The question presented is whether aliens who are originally placed in expedited proceedings and then transferred to full proceedings after establishing a credible fear become eligible for bond upon transfer. I conclude that such aliens remain ineligible for bond, whether they are arriving at the border or are apprehended in the United States.
The unfortunate reality is that many countries marginalize women as second-class citizens. Sometimes this occurs through laws that grant men and women different rights, and in other instances religion or long-established cultural traditions relegate women to inferior social statuses. Where a society institutionalizes laws that permit violence against women or holds women and men in unequal standing, there is no reason why gender or sex should not align with the definition of a “refugee” and be treated as tantamount to the broad, protected classes of race, religion, and political opinion.
This case struck a blow to the Trump administration’s attempt to thwart the illegal entry of immigrants along the southern boarder to seek asylum. The Department of Justice (“DOJ”) and Department of Homeland Security (“DHS”) published a joint interim final rule, entitled “Aliens Subject to a Bar on Entry Under Certain Presidential Proclamations; Procedures for Protection Claims” (the “Rule”). 83 Fed. Reg. 55,934 (Nov. 9, 2018) (to be codified at 8 C.F.R. pts. 208, 1003, 1208). Under the rule, an immigrant would be ineligible for asylum if the President by proclamation limited entry of immigrants across the southern border with Mexico after the effective date of the proclamation. Of course the president did make a proclamation: “Presidential Proclamation Addressing Mass Migration Through the Southern Border of the United States.” The joint effect of the rule and proclamation would be to prevent individuals who entered the United States without permission, at other than a port of entry, from being granted asylum. Such individuals would be summarily denied asylum through the “credible fear” process, and then only eligible for Withholding of Removal or relief under the Convention Against Torture; the latter forms of relief much less appealing and much more difficult to obtain.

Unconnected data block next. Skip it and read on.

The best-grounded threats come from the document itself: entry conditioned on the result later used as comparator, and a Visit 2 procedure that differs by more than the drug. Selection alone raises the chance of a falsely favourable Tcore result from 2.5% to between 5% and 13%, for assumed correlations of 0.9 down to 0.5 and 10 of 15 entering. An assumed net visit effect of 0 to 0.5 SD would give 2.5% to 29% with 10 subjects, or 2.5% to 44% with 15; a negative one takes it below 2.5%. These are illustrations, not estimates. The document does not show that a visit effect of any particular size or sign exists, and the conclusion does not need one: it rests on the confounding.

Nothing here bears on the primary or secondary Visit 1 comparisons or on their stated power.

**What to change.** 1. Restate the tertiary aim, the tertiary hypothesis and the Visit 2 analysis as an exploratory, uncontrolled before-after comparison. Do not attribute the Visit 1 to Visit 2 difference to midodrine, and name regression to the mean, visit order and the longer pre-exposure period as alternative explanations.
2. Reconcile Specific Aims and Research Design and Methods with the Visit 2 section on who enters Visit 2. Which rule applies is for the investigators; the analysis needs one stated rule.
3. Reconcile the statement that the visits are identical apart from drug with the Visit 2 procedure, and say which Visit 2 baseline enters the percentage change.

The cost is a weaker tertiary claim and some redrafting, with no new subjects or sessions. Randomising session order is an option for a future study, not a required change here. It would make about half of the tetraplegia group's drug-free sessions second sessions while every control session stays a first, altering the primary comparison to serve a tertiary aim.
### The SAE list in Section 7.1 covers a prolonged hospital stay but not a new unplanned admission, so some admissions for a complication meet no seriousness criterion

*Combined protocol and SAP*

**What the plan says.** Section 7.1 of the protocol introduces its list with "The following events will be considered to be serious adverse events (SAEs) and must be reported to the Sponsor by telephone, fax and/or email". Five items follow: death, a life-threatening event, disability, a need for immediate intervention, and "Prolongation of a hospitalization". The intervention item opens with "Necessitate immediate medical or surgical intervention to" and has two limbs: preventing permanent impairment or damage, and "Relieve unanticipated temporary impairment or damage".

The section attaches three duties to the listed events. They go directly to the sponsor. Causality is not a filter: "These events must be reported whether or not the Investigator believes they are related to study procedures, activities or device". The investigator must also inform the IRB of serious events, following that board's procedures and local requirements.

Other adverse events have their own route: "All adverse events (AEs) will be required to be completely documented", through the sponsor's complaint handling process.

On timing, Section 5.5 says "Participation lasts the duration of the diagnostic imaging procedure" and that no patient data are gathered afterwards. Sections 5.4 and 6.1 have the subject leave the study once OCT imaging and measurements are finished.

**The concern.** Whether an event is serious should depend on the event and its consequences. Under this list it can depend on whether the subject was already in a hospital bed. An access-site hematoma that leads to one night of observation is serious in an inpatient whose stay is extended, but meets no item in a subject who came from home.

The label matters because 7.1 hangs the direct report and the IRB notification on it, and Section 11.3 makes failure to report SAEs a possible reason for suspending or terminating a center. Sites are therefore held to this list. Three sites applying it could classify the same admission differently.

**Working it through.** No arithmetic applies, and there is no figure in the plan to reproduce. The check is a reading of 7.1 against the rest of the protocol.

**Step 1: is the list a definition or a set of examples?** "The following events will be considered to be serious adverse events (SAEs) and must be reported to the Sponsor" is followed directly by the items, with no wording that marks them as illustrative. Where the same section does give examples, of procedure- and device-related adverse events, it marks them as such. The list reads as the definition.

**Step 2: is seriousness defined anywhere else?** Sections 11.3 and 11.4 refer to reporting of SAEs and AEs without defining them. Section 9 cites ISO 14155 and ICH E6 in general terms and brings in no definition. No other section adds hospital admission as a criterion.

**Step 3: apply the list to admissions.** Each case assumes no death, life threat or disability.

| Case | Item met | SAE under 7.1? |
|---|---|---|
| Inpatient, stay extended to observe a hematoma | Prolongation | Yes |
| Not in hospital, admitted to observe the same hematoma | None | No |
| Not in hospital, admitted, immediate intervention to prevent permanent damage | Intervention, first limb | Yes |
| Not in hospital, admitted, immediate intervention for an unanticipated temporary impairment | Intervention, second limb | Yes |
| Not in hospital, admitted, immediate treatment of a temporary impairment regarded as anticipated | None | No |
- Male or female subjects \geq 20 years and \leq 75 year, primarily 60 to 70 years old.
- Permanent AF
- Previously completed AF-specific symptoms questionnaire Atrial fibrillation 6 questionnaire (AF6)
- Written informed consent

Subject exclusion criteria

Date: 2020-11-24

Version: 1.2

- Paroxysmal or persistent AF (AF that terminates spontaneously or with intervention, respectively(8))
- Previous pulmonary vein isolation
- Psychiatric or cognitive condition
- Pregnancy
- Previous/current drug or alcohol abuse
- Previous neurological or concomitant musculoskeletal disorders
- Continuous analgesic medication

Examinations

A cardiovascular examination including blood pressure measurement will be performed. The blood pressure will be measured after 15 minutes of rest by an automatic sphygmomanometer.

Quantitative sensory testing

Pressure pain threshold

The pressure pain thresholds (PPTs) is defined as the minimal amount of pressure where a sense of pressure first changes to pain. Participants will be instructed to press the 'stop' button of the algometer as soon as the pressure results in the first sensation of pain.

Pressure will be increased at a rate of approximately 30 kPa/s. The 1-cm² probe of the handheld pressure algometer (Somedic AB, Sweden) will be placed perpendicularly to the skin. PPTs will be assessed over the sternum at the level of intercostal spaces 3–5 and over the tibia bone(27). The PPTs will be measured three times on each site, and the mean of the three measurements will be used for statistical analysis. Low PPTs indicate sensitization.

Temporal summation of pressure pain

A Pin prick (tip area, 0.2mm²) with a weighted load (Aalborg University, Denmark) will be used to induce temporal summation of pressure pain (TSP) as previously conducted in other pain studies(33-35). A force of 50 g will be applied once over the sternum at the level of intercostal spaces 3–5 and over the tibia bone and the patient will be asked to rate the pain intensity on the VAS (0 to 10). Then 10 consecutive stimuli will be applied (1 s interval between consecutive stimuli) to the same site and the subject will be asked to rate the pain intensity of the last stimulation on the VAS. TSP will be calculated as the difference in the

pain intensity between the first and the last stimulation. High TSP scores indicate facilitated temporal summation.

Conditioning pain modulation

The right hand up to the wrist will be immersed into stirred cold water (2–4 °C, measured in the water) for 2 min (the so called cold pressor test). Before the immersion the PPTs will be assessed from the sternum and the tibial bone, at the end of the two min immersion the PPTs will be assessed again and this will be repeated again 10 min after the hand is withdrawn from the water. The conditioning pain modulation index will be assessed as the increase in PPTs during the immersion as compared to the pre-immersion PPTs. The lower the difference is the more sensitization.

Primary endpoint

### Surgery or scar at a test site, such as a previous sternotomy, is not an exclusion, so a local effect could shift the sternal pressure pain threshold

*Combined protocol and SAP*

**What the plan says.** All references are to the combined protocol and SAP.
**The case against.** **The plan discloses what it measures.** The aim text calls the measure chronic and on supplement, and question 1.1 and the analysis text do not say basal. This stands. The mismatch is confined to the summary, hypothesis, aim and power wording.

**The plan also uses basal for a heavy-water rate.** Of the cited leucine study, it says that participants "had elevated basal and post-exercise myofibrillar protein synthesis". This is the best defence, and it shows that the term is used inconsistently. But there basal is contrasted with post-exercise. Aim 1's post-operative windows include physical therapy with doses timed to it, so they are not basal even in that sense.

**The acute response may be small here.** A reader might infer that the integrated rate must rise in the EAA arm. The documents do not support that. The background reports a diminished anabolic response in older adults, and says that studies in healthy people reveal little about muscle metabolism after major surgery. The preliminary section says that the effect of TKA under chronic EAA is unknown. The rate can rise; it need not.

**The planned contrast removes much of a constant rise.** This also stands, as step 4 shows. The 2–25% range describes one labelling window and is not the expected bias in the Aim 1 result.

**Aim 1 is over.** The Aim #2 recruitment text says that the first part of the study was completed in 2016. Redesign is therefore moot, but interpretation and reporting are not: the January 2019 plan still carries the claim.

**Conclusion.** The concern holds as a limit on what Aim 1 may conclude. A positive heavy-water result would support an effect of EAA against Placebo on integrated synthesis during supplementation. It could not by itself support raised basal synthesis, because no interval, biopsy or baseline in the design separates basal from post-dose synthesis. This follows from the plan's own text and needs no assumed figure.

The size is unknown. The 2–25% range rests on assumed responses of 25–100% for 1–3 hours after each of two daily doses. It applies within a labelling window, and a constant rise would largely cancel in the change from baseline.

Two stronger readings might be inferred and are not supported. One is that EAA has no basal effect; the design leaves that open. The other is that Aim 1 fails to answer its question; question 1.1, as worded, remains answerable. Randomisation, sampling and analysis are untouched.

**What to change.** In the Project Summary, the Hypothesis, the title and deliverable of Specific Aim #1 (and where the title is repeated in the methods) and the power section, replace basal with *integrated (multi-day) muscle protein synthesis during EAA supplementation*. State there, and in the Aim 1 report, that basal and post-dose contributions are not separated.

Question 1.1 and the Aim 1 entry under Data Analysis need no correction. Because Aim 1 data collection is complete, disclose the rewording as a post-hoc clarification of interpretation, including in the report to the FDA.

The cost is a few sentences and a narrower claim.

The Northern District of California temporarily blocked the implementation of the rule, noting that the plaintiffs were likely to succeed on the merits. And indeed that appears the case. There seems no good reason to provide Chevron deference to this rule when clearly contrary to the express will of Congress as provided in statute. According to the Northern District of California:
separately from the question of admissibility, Congress has clearly commanded that immigrants be eligible for asylum regardless of where they enter. Prior to IIRIRA, asylum was potentially available to “an alien physically present in the United States or at a land border or port of entry, irrespective of such alien’s status.” 8 U.S.C. §1158(a) (1980). In IIRIRA, Congress amended §1158(a) to provide that “[a]ny alien who is physically present in the United States or who arrives in the United States (whether or not at a designated port of arrival and including an alien who is brought to the United States after having been interdicted in international or United States waters), irrespective of such alien’s status, may apply for asylum in accordance” with §1158 and §1225(b). 8 U.S.C. § 1158(a) (emphasis added).
While section 208(b)(3)(C) of the Act limits an Immigration Judge’s jurisdiction over an asylum application filed by a UAC, the statute does not prevent the Immigration Judge from determining whether initial jurisdiction over an application filed by an alien who has turned 18 lies with the Immigration Judge or the USCIS.